Invasive Species Compendium

Detailed coverage of invasive species threatening livelihoods and the environment worldwide

Abstract

The role of local adaptation in shaping fish-mussel coevolution.

Abstract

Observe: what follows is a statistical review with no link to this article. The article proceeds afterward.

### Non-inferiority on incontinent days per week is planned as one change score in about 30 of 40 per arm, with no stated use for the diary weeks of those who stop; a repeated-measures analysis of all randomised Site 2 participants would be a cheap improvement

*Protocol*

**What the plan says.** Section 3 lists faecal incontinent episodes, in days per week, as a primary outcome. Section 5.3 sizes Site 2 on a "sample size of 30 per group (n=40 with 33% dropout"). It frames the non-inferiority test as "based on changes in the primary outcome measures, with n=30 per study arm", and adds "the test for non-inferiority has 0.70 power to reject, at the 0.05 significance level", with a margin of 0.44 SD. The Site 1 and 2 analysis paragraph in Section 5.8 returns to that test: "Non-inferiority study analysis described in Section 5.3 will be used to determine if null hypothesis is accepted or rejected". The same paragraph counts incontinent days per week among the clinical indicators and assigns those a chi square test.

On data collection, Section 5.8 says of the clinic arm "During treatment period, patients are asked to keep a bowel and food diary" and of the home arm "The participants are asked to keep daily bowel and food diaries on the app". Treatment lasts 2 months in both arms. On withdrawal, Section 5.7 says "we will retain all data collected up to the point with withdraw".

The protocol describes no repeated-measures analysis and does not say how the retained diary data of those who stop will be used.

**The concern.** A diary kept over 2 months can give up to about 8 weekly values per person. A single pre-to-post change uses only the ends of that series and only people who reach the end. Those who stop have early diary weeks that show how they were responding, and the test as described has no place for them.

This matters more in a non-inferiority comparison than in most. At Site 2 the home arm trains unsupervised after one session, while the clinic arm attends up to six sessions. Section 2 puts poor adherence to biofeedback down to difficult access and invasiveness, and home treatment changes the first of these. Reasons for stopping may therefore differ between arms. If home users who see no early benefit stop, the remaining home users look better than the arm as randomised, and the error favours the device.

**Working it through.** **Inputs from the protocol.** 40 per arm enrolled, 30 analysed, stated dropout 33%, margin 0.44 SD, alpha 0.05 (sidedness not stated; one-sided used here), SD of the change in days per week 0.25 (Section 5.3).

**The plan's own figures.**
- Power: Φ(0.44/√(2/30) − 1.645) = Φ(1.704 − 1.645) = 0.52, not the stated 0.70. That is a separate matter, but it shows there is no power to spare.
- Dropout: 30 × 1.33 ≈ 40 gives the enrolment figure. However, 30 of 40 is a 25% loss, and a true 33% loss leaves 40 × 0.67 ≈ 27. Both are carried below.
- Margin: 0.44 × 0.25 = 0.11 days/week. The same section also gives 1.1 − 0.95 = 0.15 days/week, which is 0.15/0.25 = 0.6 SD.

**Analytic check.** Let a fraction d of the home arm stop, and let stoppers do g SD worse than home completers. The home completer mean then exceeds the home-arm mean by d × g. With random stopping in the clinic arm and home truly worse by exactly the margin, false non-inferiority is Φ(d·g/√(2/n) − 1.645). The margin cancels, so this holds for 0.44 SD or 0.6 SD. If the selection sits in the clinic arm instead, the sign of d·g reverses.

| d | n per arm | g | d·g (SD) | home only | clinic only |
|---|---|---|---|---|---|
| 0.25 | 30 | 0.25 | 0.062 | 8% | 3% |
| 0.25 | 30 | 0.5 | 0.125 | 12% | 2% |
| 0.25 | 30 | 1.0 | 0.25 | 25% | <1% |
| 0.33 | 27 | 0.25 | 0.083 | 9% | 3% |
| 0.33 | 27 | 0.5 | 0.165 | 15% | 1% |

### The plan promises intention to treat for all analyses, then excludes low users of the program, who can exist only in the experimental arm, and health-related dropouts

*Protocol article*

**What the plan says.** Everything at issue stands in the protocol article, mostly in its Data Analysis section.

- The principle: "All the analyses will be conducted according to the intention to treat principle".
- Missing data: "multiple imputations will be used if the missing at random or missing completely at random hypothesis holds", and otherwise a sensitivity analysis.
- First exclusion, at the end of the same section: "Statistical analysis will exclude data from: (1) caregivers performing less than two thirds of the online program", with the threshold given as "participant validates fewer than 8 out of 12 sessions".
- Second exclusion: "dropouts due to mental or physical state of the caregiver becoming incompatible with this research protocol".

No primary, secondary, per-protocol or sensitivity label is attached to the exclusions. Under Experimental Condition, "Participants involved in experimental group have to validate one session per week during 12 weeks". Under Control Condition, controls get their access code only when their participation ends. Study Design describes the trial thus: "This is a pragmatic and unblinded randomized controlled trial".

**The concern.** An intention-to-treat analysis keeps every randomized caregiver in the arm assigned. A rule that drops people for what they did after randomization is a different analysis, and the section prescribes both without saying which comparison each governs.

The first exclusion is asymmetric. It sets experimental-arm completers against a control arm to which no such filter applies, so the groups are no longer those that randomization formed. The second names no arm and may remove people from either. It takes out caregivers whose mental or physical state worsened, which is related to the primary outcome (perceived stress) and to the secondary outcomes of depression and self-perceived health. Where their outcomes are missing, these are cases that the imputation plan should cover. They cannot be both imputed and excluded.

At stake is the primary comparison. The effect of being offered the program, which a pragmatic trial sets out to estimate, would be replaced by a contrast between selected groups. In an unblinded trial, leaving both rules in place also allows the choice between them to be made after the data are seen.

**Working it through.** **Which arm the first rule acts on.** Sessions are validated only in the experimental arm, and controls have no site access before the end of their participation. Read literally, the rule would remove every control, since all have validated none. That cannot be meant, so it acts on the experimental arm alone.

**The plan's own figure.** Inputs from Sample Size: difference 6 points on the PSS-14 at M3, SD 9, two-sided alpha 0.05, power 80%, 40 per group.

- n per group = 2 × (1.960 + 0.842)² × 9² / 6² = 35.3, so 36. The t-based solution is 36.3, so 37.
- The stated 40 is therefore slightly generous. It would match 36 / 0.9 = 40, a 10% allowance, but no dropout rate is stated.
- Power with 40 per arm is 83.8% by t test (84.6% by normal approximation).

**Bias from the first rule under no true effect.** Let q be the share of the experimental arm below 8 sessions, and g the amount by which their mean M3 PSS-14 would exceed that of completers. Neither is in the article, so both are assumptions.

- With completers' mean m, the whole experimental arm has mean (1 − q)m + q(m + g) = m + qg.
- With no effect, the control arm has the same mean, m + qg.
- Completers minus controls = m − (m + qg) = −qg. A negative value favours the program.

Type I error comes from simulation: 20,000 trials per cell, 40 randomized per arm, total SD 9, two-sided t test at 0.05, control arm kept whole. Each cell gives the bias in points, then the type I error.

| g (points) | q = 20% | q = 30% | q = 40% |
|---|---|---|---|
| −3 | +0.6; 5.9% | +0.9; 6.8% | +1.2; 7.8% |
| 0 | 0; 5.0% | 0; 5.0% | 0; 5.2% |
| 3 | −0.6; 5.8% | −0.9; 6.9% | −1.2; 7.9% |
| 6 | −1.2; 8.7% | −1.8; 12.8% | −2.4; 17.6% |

The survival of affiliate (dependent) species in a changing environment is determined by the interactions between the affiliate species and their available hosts. However, the patterns of spatial and temporal changes in host compatibility are often unknown despite host shifts having direct impact on the persistence of local populations. Bivalves of the order Unionida (freshwater mussels) are a functionally important but declining group of affiliate species, which are dependent on freshwater fish to host their parasitic larvae. The role of local adaptations and host fish resistance in shaping freshwater mussel host relationships remains poorly understood. We used an invasive East Asian unionid bivalve, Sinanodonta woodiana, and its potential host fishes to study the mechanisms shaping fish-mussel coevolution using a combination of laboratory cross-exposure methods and field-collected data. We tested whether generalist host use of S. woodiana is pertinent to native host species, with special attention to bitterling fishes (Cyprinidae: Acheilognathinae) that are characterised by a mutual association with freshwater mussels. We also tested whether the pattern of the parasite-host association varies temporally (between areas of ancient and recent sympatry) and spatially (at a sub-basin level in its native range). Results revealed the ability of S. woodiana to widely exploit non-bitterling host fishes at a global scale. In contrast, the ability of S. woodiana to exploit closely associated bitterling fishes was low in its native range (with ancient sympatry). In areas of recent sympatry (non-native S. woodiana range in Europe), S. woodiana glochidia were demonstrated to readily parasitise local, evolutionarily naive bitterling species at high density. The results of a population-level experiment with three native populations of S. woodiana and rose bitterling, Rhodeus ocellatus, from various sub-basins of the River Yangtze confirmed that mussel populations vary in their compatibility with particular host populations. However, there was no evidence of population-specific adaptive coevolution. This study provides the first evidence for a role of fish counter-adaptations against freshwater mussel glochidia, and documents the importance of population-level variation in shaping compatibility between glochidia and their host fishes. This outcome can inform predictions on the impact of biotic homogenisation on endangered affiliate species in general and freshwater mussels in particular.